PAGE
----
“The school operates as a campus of sorts, with a lot of future-focussed, flexible spaces, many of which I recommended in the early stages of the design process,” he says.
“The Senior Learning Centre offers HSC students with a place to do group work together and work on assessment tasks, our Innovation Hub resembles something rather similar to a real-life workshop, and finally we have a hospitality space which takes on the form of a cafe. The three of those are examples of things that were incorporated by Pedavoli after our early discussions, and it lends itself to a variety of different learning styles.”
Mitchell says the staff — all 170 of them — at the school integrate seamlessly into the modern learning spaces, outlining that each teacher possesses a unique teaching style tailor-made to the facilities at Oran Park.
“My big thing in terms of my staff is the relationships that they develop with the students and other staff, as we’re very much a relationship-based school. For us, it’s about developing a positive culture and building off the back of that with the spaces we possess.”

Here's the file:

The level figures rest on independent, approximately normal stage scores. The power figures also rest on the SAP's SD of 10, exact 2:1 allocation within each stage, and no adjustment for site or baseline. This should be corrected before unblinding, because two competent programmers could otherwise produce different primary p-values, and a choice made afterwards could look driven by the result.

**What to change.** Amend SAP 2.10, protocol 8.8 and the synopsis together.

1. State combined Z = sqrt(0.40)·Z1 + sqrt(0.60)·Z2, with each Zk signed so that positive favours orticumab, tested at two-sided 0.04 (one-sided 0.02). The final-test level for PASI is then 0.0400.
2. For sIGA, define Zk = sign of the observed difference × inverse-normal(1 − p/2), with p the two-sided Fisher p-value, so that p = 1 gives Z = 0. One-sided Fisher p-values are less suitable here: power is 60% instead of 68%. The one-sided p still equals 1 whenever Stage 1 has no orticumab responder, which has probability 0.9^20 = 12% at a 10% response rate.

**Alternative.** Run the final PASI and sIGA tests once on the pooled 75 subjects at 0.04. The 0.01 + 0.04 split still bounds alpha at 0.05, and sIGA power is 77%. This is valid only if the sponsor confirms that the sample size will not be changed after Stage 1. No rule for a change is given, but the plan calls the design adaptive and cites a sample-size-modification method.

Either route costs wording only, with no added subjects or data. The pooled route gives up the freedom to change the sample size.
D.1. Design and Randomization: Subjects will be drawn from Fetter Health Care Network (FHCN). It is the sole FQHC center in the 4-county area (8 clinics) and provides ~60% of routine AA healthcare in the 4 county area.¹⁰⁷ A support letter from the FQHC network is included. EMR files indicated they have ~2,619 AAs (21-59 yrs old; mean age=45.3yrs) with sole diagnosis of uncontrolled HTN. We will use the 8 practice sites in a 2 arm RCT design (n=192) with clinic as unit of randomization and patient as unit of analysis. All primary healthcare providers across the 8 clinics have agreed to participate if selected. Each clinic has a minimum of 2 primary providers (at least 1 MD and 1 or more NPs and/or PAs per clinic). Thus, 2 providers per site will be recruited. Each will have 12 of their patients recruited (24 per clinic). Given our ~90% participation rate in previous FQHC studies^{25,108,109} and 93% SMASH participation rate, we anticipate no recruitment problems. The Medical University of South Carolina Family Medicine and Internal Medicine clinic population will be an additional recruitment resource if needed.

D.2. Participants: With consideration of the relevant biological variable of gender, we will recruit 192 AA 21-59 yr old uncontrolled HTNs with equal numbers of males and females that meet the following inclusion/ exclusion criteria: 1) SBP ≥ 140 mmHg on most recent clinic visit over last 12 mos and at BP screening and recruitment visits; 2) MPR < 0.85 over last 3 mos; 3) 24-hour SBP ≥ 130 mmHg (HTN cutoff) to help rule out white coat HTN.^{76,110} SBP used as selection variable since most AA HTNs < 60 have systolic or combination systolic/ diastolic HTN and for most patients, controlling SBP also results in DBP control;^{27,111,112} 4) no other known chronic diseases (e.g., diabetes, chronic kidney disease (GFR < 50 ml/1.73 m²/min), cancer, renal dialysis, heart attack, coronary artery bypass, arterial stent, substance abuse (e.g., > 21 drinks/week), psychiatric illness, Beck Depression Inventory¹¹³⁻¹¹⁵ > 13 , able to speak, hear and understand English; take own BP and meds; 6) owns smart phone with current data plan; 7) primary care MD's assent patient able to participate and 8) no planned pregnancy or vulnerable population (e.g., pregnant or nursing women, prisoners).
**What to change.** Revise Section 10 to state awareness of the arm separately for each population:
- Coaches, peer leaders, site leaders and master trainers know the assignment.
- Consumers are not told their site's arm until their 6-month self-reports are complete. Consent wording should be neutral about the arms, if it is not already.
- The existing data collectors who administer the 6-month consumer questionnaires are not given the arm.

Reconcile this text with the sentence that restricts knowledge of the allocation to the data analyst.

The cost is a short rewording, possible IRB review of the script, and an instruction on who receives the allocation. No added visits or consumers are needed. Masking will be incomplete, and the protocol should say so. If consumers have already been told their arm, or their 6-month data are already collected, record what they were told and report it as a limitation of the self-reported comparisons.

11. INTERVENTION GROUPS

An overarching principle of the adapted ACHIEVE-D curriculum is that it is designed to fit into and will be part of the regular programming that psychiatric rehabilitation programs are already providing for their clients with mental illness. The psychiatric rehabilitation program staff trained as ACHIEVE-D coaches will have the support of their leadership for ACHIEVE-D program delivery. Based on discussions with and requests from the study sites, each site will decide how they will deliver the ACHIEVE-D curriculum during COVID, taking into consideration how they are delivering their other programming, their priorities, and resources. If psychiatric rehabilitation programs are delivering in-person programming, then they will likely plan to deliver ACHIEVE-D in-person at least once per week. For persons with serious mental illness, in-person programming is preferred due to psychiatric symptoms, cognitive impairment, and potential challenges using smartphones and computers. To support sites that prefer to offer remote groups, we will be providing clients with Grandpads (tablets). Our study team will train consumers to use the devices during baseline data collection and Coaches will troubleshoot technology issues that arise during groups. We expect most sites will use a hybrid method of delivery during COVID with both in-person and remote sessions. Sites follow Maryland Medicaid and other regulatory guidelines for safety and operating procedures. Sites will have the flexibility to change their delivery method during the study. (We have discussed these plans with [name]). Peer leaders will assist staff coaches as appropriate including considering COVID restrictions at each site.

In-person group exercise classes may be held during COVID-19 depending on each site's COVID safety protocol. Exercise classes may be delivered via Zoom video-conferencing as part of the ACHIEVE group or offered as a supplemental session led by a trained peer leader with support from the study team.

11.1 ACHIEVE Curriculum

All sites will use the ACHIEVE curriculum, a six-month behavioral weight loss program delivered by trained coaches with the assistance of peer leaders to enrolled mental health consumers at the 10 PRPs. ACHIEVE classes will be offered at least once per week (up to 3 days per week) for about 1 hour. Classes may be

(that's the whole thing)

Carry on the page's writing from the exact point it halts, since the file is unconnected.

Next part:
Building relationships builds community, and building community brings camaraderie. Rigoli and Mitchell, through the rigorous process of creating the school, have established an ongoing relationship, with Rigoli carrying out a presentation to new staff at the beginning of every school year. The architect says it is our job to create a space where a community will flourish.
“The school is at the heart of any community. Giving the community a place where the hall and sports fields can be utilised outside school hours is important. It goes beyond just the chairs and tables inside.”
“Schools are not all about the aesthetic. The projects belong to the people, and good design should permeate every aspect of it. You hope the school takes on a life of its own that as people learn the building and learn how to use it, they find other ways to interact and to use the spaces in ways that we, as a practice, could never have imagined.”
Photography by Ela Glogowska.